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Or so says Terry Gilliam. Be sure to use the “snowflake” feature on the YouTube frame for that added blizzard-in-your-computer effect.

This goes out to all friends and family, especially since every year we fail to send out cards.

xo

~david

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I had a dream during my long winter’s nap last night. In it, I was a teacher attempting to get a class full of inner-city elementary school kids to perform an obscure play by Ionesco. I kept leaving my keys everywhere and the principal kept threatening to fire me for it (Please do! I implored him). After less than a week of rehearsal we had a performance in front of an audience and kids kept throwing up on stage. I didn’t so much wake from this dream as i sort of faded away while choruses and lines of the following verses echoed throughout.

The patron saint of Peace on Earth
Has come to deck the halls!
With deals busting down the doors
Of crowded shopping malls!

Let’s hack a sapling from the ground –
The shortening days are nigh!
We’ll give it ornamental life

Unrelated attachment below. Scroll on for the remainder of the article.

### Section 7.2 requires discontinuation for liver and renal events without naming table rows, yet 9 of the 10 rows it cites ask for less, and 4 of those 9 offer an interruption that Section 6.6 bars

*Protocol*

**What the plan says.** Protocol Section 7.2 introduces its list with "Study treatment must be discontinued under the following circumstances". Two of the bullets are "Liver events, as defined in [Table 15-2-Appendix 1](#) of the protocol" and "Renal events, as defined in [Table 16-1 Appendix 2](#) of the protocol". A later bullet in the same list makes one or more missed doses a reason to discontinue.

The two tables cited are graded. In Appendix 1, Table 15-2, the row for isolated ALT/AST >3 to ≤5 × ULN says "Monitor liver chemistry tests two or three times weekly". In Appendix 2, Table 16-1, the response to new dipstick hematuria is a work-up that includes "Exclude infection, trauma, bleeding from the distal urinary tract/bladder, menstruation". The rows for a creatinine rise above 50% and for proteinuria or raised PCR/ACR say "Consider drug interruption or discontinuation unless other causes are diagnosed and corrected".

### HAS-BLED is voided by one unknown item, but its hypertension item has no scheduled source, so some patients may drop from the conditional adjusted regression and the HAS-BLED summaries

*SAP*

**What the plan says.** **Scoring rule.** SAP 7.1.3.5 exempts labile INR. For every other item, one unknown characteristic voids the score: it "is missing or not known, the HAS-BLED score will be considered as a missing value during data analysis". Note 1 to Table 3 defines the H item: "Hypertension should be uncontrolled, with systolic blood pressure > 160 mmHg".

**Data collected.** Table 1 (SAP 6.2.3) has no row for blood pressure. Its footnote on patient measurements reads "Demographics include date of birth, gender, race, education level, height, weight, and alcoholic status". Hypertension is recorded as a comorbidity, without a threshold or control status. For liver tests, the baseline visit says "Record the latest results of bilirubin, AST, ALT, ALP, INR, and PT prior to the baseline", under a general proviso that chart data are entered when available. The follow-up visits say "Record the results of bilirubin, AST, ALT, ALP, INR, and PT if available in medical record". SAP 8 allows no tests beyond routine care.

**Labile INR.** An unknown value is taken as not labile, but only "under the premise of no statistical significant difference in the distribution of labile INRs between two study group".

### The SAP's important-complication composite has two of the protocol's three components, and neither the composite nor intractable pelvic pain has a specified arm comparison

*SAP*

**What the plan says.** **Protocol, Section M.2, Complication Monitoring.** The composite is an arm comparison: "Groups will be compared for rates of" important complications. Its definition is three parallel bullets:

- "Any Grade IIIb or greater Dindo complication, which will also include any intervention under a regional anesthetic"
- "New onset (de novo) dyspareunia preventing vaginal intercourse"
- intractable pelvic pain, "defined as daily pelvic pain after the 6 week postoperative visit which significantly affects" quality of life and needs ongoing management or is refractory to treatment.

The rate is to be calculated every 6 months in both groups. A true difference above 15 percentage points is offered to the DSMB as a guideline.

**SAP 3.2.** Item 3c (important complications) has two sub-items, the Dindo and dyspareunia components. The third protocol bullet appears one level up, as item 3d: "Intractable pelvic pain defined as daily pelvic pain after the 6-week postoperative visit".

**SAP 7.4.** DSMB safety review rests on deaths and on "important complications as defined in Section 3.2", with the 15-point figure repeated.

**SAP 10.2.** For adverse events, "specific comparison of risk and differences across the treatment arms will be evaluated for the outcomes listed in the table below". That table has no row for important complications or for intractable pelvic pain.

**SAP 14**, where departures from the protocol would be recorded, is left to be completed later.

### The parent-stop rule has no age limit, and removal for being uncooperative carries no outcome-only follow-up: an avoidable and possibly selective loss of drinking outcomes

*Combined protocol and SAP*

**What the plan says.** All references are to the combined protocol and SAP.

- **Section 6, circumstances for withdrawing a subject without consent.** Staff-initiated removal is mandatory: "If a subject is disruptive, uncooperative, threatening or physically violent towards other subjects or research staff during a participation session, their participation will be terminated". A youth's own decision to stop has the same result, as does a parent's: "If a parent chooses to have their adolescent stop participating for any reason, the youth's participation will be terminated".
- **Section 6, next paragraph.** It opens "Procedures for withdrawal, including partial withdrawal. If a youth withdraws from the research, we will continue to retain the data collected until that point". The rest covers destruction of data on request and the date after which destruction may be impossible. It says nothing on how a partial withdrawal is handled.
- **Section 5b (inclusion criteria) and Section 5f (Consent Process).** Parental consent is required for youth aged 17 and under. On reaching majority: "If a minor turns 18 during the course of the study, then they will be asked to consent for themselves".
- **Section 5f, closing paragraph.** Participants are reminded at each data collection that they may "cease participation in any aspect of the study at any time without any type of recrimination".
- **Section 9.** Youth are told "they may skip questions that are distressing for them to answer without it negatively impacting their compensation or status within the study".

Then happily watch it die.

The children hang up dirty socks
Or leave a boot outside.
They’ll dream of fairies crusted sweet
If not rodenticide.

Gretels can’t be choosers,
And Hansels never win.
The feasty ghosts have come to host
So let the Fat Man in!

Some crackers promise candy fire,
Some crackers become princes,
And some use food as weaponry,
Like cakes of fruit and minces.

With ginger roots and peppercorns,
With nutmegs and with maces,
To Winterize our Winterfoods
And spike our cheery faces!

Prepackaged cups of festive cheer
Begrudgingly be-toasted.
The fatted goose who chose to roost,
Rewardingly be-roasted!

They say this day comes once a year
But then that’s true for all.
The spirit’s given up the ghost
For festive shopping sprawl

A Hansel’s lousy witch food,
And Gretel’s never lost.
The Panto Horse has run its course,
The Fat Man’s hit the sauce!

It is safe to say I have had a lot of the holidays on my mind lately, but strangely it’s all been good. Only in the half-light of a half-awake winter morning do my thoughts run cynical. This is about as raw and automatic a poem I’ve ever written, where I couldn’t remember the words I could see the images. Seriously, I’ve been in the best mood this year-end than I have in many previous, and I don’t know why.